An iconic figure in Indonesian journalism, he founded the well-known daily in 1965. With the support of the local Catholic Church, he promoted social, ethnic and religious pluralism in the country. For Card Suharyo, he was a man of "good virtues" and his newspaper is the "people’s conscience”.
Jakarta (AsiaNews) – Jakob Oetama, founder of the Kompas daily newspaper, and an iconic figure in Indonesian journalism, died today at the age of 88.
Affectionately known by his initial J O, since journalists in his newspaper sign their pieces with their initials, Oetama was in poor health in the past few weeks. He will be buried tomorrow in the Kalibata Heroes' Cemetery in South Jakarta.
With his partner Petrus Kanisius Ojong, an ethnic Han Chinese businessman, and thanks to the support of the then Plantation Minister Frans Seda, Oetama published the first issue of Kompas on 28 June 1965.
Over the years, Kompas has become Indonesia’s most important and influential newspaper. It was first suggested by General Ahmad Yani, commander of the Indonesian army at the time, who urged Minister Seda to find "good and Catholic" professional journalists to set up an independent and impartial newspaper.
The goal was to address the growing influence of the Indonesian Communist Party, linked to Sukarno, the country's first president. From the start, the paper received the support of the local Catholic Church, which also financed its activities.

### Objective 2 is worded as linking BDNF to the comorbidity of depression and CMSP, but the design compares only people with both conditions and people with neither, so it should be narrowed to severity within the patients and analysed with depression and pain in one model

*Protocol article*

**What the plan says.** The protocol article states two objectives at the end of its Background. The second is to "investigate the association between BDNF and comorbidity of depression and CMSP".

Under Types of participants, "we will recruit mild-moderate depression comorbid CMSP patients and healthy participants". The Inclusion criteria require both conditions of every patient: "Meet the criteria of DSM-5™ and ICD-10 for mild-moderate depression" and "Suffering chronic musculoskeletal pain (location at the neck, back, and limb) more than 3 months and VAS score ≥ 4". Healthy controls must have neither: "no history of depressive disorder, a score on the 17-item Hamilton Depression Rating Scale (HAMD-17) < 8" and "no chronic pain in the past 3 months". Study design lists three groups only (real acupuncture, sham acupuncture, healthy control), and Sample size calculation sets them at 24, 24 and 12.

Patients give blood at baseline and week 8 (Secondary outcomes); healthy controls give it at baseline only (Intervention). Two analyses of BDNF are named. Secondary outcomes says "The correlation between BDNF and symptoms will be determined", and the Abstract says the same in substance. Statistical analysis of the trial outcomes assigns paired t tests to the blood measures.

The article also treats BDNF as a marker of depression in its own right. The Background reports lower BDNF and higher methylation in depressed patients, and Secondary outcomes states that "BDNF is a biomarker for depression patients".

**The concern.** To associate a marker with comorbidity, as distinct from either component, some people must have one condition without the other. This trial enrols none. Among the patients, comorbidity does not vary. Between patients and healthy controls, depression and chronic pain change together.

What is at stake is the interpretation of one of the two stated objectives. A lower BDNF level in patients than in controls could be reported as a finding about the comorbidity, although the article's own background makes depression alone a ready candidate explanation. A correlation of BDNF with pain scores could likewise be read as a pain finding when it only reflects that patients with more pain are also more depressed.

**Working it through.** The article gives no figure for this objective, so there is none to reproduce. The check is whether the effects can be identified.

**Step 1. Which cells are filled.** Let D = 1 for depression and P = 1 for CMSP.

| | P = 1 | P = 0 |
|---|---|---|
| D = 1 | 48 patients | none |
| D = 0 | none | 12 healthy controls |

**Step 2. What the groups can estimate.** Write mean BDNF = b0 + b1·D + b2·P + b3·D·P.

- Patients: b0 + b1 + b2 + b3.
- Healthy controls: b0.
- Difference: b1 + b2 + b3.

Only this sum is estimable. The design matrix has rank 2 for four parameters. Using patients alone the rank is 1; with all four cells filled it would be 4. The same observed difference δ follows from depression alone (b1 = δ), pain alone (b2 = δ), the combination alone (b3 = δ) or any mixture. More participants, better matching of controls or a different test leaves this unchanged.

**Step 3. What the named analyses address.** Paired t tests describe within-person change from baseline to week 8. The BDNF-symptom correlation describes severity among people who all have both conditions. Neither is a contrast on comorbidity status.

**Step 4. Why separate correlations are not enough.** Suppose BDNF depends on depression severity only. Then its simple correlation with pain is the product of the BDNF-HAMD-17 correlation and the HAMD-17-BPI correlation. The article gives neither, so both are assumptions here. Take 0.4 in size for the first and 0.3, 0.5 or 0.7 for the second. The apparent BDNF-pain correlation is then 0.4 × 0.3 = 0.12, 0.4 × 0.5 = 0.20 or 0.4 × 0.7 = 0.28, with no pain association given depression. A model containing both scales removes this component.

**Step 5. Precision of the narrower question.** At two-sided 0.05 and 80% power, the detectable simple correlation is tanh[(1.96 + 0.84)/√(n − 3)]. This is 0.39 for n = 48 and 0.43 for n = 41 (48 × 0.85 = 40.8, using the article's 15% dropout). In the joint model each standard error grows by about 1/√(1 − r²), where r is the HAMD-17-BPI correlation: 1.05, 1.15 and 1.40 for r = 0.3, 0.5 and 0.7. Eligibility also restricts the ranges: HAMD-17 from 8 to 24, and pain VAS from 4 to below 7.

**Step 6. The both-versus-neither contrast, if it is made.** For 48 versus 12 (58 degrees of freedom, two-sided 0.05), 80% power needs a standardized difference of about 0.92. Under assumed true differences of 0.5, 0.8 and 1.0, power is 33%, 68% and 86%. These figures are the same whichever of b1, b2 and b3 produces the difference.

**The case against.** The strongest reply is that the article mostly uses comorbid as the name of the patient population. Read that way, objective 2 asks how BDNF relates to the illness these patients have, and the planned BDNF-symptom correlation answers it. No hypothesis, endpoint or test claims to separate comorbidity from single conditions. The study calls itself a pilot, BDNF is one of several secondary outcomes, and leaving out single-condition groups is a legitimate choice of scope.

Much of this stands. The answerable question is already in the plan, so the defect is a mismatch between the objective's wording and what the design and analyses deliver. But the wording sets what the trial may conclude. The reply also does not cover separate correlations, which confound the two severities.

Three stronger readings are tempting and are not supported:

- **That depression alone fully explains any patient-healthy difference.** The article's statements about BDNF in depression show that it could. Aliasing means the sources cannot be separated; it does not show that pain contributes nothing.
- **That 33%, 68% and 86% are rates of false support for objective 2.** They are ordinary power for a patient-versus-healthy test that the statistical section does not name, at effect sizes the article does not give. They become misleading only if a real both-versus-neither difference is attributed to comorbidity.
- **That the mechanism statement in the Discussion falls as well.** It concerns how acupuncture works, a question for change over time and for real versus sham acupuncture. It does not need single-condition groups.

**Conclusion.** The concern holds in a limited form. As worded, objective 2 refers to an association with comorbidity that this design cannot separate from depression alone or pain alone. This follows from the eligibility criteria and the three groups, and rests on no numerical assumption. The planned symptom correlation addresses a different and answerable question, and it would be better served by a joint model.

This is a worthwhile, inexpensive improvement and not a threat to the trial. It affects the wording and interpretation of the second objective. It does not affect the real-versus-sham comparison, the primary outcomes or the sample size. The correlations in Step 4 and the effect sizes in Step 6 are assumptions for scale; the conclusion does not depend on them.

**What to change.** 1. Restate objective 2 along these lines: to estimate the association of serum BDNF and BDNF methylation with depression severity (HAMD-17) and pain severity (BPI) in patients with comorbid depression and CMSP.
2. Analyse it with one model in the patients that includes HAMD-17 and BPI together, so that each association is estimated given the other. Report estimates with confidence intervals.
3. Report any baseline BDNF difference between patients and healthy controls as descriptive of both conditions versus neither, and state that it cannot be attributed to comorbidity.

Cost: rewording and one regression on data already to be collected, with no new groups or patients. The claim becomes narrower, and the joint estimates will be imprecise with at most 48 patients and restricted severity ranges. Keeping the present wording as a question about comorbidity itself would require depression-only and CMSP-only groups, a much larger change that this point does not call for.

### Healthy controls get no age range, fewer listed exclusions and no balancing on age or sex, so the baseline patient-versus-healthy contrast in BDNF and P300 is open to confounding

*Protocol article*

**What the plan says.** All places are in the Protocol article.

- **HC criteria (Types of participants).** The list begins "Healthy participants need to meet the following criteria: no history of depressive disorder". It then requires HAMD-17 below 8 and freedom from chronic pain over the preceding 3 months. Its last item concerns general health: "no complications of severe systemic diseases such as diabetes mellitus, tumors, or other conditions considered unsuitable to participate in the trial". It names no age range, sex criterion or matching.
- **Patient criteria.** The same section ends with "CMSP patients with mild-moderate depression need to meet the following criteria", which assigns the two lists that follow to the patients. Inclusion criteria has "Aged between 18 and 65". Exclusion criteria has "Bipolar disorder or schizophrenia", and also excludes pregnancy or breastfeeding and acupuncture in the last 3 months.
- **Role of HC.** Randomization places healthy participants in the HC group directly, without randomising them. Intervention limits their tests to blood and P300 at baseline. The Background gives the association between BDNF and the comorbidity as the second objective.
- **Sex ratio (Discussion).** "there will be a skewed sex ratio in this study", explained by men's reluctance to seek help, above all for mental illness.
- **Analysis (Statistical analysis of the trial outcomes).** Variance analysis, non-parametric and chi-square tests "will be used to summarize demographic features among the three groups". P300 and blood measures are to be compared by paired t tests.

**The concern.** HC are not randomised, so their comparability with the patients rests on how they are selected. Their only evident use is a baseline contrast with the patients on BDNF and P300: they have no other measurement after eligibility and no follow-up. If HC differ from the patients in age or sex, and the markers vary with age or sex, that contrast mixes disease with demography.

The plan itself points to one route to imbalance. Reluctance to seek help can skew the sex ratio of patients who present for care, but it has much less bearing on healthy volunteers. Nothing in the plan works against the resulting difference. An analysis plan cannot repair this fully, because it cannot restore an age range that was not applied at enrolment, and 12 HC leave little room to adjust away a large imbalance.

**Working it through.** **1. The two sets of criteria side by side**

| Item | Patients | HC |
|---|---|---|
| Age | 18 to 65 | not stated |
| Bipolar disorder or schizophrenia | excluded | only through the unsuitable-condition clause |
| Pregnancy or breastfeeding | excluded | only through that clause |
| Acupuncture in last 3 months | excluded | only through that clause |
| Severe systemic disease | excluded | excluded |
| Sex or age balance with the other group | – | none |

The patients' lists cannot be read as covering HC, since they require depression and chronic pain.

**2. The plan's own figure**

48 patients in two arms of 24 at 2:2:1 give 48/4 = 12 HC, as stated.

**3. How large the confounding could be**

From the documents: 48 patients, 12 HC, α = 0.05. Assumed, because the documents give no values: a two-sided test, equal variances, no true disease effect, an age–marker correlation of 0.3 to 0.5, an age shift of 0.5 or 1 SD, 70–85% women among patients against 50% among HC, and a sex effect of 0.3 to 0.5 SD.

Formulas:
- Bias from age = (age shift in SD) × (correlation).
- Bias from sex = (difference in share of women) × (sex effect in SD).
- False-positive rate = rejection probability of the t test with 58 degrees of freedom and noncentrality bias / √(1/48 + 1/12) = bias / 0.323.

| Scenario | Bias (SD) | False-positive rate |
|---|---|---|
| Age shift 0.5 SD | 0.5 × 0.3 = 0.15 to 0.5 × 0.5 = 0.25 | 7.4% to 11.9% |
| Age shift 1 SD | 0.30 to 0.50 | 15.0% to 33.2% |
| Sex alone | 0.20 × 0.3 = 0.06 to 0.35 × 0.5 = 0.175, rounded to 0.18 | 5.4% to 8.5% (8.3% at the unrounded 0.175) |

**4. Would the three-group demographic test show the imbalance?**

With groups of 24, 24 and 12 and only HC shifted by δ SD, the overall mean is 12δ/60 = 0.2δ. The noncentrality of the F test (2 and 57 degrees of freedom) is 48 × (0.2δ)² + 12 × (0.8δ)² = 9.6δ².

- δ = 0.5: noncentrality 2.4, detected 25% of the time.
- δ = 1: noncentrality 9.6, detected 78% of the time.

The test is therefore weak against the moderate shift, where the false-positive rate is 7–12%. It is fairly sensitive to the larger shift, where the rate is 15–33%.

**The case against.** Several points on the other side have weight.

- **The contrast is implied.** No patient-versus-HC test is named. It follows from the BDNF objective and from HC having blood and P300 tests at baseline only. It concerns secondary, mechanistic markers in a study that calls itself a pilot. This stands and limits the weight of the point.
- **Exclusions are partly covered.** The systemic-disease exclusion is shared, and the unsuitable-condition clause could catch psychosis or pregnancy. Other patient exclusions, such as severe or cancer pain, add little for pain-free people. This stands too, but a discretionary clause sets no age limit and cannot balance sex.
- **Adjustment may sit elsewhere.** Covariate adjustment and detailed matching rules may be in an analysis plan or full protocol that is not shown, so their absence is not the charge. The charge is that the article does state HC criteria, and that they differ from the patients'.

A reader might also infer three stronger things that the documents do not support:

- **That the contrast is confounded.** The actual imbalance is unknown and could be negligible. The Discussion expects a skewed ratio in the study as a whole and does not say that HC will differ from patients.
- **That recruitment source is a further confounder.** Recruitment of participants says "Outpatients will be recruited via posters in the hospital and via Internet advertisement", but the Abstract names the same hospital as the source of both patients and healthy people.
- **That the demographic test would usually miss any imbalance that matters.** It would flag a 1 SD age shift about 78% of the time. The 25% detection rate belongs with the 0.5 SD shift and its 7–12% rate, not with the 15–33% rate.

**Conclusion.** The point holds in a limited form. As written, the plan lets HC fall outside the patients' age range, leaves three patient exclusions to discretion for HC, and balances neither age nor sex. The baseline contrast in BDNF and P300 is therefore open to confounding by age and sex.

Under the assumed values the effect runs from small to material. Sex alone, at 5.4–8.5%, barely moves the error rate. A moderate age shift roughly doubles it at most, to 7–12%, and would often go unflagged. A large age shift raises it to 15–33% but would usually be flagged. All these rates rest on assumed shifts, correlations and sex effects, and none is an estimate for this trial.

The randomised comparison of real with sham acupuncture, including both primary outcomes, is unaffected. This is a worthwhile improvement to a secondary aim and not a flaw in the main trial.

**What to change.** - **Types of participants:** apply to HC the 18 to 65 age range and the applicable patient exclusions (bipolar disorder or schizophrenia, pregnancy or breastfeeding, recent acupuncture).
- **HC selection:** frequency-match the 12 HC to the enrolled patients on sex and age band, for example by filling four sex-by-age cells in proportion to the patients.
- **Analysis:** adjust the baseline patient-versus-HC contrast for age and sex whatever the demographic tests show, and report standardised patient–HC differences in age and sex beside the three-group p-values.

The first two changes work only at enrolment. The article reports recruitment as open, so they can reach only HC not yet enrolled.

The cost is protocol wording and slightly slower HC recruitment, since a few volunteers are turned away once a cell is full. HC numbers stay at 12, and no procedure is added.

Before publishing Kompas, Oetama was editor in chief of the Catholic weekly Penabur; together with Oyong, he also published the Intisari magazine.
Born in a village near the largest Buddhist temple in the world in Borobudur, Magelang Regency (Central Java), he attended a seminary in his youth.
After completing his studies at Mertoyudan Minor Seminary, he graduated from Gadjah Mada University in Yogyakarta, and taught high school for a while.
At the time of Kompas launch, Oetama managed to recruit the best journalists, picking them from various ethnic backgrounds to promote the country’s cultural, social and religious pluralism, without giving in to the interests of any one political group.
The publication owes its success to its editorial “neutrality”. Twice, in 1965 with Sukarno, and in 1978 with Suharto, the paper was unable to publish because its position was disliked by the authorities.
In an exclusive interview with AsiaNews, Card Ignatius Suharyo Hardjoatmodjo, Archbishop of Jakarta and president of the Catholic Bishops' Conference of Indonesia, remembers Oetama as a man of “good virtues, and he had many.”
His name, the cardinal explained, refers to a personal vocation to perfection, which is a fundamental character for reaching the fullness of the Christian faith. “Oetama pursued the same 'fullness' of a good Christians through journalism and his newspaper,” he added.
According to Jakarta’s archbishop, thanks to Oetama, Kompas has become the "people’s conscience," living up to its motto.